• A 50/50 split might work for couples who are just starting to combine their lives. When my wife and I first started to share joint expenses, we took this approach even though she earned more than I did. If you choose a 50/50 split, you might find yourself choosing to be generous with discretionary and fun spending because it no longer feels like an expectation. Instead, it feels like a choice you're making that benefits you both. On the other hand, a 50/50 split might not work when one partner earns significantly more. It may leave the person who earns less feeling financially strained if they can’t save or allocate enough to pay down debt.
• Selecting expenses that each of you will pay for is another method some couples use. For example, one of you agrees to pay for rent, and the other pays for everything else. This might work for unequal incomes, but it can feel a little bit like a free-for-all if there isn’t any budgeting, tracking, or regular discussions about how either of you is feeling.
• Another popular method is to set a proportional amount of your incomes (for example, 35% of your net paycheck) for joint expenses. With a proportional split, the larger earner pays more, but the amount is relative to their ability to pay. For example, if your take-home pay is $5,000 a month and his is $3,000, and you both agreed to kick in 35% of your pay to go towards your joint expenses, you’d contribute $1,750 and $1,050, respectively. As long as your partner’s financial situation isn’t too strained, this method could allow you both to feel like you’re contributing and gaining equally. It also imposes an agreed-upon budget constraint, or price cap, on your apartment hunt.
Look at these options together to assess which feels like a solution to keep financial stress to a minimum.
Schedule money dates
I am a relentless evangelist of regularly scheduled finance time. For couples, scheduling money dates is a way to ensure you prioritize managing your money together, keeping communication open.
The benefits of scheduling time to talk about and review finances are twofold. First, it gives each of you time to prepare the things you’d like to discuss. Let’s say you want to propose splitting expenses 50/50, or you’d like to suggest setting up a joint savings account. You can look into how you’d like to frame the expense conversation, find savings account options in advance, and practice how you’ll approach these discussions.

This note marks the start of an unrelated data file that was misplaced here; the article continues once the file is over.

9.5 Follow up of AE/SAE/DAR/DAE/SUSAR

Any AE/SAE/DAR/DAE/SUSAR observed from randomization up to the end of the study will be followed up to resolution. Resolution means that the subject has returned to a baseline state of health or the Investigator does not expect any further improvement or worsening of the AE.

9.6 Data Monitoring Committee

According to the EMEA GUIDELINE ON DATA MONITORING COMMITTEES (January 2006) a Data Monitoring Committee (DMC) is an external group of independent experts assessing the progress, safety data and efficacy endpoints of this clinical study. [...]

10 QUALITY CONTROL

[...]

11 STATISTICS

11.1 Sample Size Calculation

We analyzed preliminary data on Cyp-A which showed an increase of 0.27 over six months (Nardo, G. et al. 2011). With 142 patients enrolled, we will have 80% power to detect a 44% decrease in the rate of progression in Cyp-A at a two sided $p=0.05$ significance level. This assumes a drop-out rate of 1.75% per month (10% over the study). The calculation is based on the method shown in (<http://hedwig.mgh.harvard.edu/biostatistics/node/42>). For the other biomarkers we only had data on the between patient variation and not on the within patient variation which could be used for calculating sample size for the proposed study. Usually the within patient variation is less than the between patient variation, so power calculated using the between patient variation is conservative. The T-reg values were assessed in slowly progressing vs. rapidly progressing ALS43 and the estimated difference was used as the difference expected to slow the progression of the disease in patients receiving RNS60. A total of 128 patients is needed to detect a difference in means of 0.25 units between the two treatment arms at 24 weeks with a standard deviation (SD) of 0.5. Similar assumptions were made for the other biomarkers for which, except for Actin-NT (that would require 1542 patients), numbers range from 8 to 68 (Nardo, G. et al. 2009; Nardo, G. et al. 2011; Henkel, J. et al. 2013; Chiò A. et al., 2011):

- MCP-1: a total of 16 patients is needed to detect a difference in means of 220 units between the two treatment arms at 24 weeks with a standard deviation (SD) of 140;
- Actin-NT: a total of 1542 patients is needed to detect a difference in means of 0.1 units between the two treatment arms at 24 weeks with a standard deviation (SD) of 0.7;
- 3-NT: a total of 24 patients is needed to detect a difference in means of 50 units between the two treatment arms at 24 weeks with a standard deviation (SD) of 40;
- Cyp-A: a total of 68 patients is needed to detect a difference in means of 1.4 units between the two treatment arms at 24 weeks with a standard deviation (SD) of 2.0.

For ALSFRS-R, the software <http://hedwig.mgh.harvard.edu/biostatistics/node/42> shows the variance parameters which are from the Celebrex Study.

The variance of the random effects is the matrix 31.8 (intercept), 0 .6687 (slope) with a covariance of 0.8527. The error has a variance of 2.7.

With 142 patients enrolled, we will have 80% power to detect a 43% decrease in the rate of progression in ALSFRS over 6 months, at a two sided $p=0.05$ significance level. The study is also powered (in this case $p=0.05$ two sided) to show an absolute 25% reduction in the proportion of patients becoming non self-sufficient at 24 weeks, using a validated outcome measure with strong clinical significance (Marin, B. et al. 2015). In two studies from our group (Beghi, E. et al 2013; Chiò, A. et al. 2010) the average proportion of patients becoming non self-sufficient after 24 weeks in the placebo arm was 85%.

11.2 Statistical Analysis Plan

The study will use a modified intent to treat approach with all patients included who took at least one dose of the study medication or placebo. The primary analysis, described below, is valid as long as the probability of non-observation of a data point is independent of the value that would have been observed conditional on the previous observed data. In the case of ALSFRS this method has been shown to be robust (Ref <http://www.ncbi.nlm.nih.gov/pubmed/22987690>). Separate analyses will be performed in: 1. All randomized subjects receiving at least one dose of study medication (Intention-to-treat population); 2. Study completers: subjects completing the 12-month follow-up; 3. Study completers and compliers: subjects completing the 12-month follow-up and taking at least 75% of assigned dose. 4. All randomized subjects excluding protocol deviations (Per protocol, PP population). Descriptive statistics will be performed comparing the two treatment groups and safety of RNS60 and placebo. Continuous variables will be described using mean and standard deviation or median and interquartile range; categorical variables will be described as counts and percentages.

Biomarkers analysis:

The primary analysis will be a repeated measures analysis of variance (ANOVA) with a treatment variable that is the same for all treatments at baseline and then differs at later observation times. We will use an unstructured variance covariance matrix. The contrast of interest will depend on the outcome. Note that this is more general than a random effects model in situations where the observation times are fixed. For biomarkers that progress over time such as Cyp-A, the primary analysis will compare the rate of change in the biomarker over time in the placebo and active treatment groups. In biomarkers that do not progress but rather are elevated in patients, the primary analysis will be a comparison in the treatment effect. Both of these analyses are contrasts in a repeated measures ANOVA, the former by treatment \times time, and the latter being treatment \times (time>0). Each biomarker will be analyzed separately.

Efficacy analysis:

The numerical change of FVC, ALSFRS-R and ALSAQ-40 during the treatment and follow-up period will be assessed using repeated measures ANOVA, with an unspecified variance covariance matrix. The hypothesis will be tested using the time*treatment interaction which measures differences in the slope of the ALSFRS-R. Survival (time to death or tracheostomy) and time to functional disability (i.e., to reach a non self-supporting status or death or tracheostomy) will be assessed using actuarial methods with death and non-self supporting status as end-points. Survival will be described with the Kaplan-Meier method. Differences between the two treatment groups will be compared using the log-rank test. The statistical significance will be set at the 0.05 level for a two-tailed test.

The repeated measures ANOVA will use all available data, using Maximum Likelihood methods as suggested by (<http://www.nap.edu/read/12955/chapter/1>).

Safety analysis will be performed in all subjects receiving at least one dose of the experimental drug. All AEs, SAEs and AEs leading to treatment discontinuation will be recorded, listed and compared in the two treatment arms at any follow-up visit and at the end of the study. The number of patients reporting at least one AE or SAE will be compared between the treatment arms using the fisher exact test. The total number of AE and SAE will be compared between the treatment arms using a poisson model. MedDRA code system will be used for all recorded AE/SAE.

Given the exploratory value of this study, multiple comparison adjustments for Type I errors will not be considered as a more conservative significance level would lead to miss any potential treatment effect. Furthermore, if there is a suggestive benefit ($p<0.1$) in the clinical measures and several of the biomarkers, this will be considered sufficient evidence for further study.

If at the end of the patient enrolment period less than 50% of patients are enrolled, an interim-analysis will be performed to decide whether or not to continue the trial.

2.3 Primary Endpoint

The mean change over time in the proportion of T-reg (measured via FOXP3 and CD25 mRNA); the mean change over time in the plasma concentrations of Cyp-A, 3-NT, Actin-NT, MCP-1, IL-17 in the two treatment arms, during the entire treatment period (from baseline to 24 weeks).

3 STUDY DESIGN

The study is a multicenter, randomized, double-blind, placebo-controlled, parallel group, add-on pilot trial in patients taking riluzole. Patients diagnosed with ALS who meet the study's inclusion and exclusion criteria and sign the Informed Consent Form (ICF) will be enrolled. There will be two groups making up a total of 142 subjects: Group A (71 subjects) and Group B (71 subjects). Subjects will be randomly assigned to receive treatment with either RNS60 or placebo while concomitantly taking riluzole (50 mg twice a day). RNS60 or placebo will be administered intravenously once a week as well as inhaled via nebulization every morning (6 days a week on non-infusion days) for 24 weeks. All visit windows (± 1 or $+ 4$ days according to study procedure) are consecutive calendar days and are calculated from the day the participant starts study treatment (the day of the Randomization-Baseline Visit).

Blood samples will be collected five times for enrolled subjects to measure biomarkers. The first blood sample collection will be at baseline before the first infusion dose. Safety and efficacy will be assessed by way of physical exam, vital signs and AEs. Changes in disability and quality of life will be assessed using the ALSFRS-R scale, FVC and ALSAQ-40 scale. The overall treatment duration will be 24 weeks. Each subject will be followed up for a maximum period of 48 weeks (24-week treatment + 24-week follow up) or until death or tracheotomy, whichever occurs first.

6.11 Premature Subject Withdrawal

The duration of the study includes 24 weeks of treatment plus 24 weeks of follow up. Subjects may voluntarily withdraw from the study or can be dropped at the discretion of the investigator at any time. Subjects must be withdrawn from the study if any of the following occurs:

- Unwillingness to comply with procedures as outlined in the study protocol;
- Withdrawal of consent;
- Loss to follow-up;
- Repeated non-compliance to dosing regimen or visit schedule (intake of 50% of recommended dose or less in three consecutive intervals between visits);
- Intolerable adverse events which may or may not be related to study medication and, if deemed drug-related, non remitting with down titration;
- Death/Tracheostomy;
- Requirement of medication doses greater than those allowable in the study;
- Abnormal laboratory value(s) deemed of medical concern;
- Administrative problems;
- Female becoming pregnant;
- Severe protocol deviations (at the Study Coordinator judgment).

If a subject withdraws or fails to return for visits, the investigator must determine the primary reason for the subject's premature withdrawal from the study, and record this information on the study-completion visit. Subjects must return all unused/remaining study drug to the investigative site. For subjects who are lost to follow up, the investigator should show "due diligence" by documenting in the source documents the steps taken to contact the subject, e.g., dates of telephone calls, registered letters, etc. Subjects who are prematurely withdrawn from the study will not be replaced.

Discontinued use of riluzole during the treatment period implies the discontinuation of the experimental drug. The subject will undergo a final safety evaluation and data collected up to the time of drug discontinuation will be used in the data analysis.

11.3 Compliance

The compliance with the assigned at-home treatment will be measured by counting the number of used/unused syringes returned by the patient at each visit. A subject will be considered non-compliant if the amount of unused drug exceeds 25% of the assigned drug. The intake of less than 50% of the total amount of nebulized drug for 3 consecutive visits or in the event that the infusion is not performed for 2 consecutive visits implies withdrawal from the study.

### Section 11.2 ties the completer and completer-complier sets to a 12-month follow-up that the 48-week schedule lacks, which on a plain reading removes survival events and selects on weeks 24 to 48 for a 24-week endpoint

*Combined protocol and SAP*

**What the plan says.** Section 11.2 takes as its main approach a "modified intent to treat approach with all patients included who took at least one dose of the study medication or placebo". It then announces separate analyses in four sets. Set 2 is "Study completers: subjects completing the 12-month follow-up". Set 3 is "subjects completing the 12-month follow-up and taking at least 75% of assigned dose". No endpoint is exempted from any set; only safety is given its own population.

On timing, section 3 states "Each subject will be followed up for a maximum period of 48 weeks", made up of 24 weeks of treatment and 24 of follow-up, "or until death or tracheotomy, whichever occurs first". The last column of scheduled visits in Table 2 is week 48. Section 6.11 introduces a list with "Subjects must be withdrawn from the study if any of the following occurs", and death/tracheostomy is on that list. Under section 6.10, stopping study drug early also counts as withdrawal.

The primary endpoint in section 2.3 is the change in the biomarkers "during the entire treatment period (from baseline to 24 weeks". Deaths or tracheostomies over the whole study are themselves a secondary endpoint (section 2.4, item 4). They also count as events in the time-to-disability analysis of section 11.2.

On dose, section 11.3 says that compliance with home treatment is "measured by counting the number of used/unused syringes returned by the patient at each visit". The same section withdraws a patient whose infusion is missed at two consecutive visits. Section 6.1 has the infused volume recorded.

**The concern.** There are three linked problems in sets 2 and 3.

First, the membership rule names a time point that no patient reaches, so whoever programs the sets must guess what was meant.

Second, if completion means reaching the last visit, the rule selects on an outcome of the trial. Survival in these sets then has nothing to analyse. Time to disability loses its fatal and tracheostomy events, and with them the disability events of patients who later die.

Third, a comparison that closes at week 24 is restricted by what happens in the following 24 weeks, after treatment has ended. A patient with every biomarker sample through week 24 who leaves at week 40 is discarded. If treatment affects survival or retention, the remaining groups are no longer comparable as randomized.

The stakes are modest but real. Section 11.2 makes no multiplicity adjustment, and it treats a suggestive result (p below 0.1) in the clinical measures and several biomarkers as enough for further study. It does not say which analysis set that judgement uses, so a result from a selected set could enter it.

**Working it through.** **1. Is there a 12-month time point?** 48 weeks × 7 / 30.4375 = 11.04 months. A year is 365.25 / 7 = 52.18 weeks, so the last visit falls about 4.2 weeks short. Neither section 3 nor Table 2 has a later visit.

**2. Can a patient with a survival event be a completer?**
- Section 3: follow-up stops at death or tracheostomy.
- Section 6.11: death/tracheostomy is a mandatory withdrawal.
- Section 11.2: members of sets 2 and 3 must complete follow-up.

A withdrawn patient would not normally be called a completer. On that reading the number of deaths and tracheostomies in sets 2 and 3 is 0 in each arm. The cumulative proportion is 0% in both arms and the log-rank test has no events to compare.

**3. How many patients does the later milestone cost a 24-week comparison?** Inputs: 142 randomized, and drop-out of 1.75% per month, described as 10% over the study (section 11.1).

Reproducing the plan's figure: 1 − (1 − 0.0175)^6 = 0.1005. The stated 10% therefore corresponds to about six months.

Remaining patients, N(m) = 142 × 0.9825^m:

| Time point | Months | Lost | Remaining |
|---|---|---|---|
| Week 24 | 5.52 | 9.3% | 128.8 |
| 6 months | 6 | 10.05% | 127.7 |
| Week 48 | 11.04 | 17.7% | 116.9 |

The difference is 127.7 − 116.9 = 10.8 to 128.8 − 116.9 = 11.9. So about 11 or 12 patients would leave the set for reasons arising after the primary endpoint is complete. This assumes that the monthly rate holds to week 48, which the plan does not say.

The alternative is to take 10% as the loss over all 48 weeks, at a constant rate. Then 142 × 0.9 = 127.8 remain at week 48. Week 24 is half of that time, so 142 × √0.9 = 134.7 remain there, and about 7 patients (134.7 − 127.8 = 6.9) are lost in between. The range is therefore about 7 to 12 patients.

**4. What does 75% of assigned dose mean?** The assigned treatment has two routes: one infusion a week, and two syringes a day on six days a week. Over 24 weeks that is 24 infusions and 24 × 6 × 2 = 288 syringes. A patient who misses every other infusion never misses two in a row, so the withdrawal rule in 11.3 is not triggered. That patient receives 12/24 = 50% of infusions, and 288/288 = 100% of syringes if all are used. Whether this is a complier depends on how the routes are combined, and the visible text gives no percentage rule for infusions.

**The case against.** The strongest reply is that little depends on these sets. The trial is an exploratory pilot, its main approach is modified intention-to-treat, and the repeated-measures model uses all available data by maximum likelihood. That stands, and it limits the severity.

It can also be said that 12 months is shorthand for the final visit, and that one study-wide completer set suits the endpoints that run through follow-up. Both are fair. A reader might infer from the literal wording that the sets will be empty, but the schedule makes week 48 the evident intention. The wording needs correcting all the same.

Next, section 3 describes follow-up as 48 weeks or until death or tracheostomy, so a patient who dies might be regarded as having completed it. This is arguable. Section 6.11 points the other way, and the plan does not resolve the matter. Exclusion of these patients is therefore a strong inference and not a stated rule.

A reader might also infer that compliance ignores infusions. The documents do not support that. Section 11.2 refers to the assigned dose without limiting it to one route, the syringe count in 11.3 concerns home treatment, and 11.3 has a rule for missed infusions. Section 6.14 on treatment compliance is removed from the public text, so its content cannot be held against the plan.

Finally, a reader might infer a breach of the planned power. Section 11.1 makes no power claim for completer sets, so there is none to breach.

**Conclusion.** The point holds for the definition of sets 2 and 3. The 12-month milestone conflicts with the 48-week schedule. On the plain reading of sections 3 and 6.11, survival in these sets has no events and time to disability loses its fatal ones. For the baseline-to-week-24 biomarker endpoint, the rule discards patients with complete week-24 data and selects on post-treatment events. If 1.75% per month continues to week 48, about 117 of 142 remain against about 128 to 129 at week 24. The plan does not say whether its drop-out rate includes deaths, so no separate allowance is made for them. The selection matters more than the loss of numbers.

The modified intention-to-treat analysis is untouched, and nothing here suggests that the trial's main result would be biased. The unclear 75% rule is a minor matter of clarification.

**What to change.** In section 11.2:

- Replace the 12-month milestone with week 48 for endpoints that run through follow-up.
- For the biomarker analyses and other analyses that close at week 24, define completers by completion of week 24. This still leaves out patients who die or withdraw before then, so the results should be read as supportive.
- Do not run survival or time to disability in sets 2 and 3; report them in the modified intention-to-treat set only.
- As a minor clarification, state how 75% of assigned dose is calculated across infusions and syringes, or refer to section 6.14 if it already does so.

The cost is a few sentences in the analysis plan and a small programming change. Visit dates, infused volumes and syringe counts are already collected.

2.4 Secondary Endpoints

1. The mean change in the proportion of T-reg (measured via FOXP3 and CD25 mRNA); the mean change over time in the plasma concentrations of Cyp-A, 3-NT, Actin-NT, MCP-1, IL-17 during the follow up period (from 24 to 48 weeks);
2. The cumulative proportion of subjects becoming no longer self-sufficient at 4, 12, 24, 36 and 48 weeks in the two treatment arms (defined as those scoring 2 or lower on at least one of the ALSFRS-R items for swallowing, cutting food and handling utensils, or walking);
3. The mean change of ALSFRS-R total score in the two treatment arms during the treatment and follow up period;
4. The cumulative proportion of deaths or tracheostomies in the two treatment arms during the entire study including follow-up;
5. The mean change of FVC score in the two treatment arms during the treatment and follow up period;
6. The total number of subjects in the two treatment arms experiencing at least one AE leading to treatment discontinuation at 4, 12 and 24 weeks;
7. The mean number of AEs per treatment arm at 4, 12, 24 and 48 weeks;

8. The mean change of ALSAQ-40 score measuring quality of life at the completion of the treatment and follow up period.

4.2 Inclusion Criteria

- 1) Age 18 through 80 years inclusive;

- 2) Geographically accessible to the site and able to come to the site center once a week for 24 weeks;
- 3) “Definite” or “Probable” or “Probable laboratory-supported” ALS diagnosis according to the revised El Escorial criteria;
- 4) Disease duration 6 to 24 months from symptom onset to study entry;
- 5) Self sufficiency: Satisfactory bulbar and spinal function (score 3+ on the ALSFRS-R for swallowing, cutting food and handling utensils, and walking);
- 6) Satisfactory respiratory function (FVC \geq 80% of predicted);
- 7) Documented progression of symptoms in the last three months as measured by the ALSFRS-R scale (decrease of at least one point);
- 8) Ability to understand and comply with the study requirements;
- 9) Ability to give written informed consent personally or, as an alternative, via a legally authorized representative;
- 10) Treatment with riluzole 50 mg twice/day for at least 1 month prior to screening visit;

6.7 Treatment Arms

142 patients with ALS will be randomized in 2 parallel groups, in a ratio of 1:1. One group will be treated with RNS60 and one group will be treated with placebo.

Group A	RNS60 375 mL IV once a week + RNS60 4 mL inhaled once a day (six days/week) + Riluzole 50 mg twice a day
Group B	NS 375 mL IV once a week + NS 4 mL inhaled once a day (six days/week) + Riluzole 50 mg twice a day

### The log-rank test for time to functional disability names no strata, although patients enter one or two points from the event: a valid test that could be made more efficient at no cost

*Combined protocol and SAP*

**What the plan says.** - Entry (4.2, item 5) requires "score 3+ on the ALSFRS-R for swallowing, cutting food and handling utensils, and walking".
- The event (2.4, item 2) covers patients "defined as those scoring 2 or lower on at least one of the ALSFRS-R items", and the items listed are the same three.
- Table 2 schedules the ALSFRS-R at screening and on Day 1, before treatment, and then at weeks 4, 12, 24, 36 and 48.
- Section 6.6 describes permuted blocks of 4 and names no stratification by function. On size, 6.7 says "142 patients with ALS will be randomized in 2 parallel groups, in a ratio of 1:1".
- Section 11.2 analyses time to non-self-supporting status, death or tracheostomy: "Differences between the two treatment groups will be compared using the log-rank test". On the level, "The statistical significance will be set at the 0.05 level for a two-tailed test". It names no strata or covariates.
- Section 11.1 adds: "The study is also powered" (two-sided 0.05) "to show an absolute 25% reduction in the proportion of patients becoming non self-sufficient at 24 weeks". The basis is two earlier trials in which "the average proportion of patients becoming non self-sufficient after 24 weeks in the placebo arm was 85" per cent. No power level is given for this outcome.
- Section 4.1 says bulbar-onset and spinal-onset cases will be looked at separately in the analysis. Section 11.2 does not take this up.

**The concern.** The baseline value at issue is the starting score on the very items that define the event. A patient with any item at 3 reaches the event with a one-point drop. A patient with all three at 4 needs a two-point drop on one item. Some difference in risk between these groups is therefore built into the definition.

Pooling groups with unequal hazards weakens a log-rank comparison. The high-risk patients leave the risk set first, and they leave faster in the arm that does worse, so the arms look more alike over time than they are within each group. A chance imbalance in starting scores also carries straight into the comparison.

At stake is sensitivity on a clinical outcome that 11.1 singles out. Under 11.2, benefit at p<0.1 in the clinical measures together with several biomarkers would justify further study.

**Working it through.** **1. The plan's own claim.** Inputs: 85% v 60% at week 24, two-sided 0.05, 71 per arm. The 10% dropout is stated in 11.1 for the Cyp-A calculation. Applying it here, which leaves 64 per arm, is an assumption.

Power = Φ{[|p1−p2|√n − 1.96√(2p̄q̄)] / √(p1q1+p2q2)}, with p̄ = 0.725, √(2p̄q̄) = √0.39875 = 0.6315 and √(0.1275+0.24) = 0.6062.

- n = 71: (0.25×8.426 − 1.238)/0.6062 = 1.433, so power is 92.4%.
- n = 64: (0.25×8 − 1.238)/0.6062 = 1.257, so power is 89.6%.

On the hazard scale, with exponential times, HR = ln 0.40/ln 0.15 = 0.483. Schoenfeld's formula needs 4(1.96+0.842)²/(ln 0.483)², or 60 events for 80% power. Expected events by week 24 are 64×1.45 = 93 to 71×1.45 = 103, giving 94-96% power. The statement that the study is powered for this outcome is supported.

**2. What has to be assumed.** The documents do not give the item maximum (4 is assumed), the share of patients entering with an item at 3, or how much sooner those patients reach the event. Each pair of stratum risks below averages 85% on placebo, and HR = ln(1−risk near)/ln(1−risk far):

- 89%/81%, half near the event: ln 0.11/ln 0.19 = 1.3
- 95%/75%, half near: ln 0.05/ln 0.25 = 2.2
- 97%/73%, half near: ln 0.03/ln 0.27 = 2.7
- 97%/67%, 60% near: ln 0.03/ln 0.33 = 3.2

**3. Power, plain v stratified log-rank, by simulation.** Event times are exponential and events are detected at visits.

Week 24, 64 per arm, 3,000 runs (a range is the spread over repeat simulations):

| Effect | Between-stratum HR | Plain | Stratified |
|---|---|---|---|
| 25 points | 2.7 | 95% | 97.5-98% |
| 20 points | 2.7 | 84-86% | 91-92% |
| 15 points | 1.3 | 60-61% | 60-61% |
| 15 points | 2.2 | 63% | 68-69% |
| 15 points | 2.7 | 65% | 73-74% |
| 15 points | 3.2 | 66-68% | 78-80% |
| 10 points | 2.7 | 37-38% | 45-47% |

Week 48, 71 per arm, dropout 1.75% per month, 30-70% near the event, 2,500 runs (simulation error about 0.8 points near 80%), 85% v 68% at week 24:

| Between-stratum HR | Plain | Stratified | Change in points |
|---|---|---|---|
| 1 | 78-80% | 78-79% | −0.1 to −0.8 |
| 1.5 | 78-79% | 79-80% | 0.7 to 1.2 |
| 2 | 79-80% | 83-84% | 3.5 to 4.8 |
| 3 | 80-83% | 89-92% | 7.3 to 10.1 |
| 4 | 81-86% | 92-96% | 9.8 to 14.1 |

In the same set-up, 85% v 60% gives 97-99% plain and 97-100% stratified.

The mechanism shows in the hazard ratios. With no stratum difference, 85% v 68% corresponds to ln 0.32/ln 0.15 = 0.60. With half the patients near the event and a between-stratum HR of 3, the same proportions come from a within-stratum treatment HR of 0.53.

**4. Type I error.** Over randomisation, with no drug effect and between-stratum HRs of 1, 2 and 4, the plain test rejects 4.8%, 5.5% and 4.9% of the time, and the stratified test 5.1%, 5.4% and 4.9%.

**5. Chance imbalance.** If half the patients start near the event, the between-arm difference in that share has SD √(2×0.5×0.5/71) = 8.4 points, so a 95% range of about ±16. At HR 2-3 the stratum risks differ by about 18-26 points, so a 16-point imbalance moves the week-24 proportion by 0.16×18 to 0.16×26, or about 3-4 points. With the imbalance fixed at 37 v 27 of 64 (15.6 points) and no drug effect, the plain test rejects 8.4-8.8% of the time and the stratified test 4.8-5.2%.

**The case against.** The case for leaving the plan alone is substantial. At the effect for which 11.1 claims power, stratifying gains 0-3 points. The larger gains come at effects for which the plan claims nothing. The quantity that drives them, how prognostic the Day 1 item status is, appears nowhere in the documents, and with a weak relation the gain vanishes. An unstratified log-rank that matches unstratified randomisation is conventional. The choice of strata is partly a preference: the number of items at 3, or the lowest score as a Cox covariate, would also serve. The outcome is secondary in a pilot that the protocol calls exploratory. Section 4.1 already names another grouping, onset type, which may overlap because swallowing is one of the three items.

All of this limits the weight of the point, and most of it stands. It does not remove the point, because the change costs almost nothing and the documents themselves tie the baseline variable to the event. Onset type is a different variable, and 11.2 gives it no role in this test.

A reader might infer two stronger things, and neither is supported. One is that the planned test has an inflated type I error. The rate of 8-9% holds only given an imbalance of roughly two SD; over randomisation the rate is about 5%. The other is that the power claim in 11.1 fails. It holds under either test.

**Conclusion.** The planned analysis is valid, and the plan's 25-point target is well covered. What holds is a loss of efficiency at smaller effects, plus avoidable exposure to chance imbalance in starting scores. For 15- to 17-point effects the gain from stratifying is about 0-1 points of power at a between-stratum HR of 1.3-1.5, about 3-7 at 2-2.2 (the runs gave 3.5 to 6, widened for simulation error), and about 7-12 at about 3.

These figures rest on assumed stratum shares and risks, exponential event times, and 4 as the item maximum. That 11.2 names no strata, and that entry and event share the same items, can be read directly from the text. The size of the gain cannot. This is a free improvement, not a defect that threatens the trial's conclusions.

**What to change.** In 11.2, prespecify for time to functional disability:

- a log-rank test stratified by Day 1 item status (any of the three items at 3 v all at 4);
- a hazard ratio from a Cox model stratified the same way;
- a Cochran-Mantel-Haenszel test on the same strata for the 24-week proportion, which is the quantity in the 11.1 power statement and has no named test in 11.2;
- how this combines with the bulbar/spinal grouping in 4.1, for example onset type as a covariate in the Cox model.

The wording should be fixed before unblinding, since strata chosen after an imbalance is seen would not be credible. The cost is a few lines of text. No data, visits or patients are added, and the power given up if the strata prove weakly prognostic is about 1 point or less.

Secondly, when you both know well in advance that you’ll be discussing the often-challenging subject of money, you can both prepare to go into the conversation calmly and coolly. Juxtapose this with the alternative — after you come home from a long day at work, your partner brings up the topic of money. You might feel ambushed, flustered, unprepared to discuss money, and closed off to finding a solution that works for both of you. It’s a likely recipe for a money mishap.
If you’re regularly checking in, sharing feelings, and listening to each other, you will be able to work through your challenges. You’ll find it’s easier to bring up thornier subjects like asking your partner about his career and work ambitions, because you're both in a regular practice of addressing your concerns. Regular, clear communication of this shared experience is a surefire way to feel heard, accomplish your goals, and drastically reduce the chance of resentment. You can start on a monthly basis and add more if you need to.
Always communicate changes
Although my wife and I split expenses 50/50 for many years, there were times when each of us earned less than the other and the higher earner picked up the slack towards joint costs. We talked through these periods candidly to allay fears. These conversations covered values and specifics — about paying each other back, income goals, savings plans, and discretionary expense cuts. The important thing to remember is there's a risk you may never get 'paid back,' but communicating keeps our fears in check and allows our relationship to grow and our financial plans to remain aligned.
The arrangement you agree to today may not be the exact arrangement you have in a few years. Be open to a changing situation. If you agree to a 50/50 split, but the difference in who pays for what continues to grow, being able to communicate and revise your approach can help you get ahead of building resentment.
It would be so much easier if there were one single, correct way to split expenses. We could all just accept the rules and tell our feelings to kindly sit down because the logic of joint finances has been decided for us. Learning how to agree on the sticky subject of money can help strengthen your relationship. Sorting through you and your partner’s feelings about money is something you’ll continue to work at regularly in a long-term relationship. This is the stuff that #relationshipgoals are made of. Your willingness to face it is awesome.
Your finance friend,